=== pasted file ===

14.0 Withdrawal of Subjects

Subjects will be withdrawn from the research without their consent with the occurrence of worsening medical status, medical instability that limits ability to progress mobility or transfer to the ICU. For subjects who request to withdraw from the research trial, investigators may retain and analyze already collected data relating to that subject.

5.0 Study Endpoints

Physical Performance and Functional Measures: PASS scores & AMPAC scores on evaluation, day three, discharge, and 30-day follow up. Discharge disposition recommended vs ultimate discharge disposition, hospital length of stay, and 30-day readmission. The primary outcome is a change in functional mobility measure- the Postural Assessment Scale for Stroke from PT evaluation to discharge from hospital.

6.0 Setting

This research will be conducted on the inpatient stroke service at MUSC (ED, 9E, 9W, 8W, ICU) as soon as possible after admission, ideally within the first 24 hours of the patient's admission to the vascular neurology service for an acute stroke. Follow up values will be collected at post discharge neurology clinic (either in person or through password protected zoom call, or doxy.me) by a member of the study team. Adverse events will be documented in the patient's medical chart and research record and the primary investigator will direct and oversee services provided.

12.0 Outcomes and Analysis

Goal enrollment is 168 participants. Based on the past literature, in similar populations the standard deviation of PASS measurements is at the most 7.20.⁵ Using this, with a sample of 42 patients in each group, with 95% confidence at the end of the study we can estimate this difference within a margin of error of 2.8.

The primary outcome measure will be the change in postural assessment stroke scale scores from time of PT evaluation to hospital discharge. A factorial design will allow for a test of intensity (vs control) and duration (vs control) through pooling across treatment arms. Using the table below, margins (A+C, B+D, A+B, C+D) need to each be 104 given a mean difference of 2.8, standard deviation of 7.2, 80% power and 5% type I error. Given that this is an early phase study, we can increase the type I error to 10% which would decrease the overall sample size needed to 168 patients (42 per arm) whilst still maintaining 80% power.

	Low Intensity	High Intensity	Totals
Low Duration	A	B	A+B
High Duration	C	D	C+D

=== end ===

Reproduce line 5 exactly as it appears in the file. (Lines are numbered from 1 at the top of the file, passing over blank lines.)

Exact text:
6.0 Setting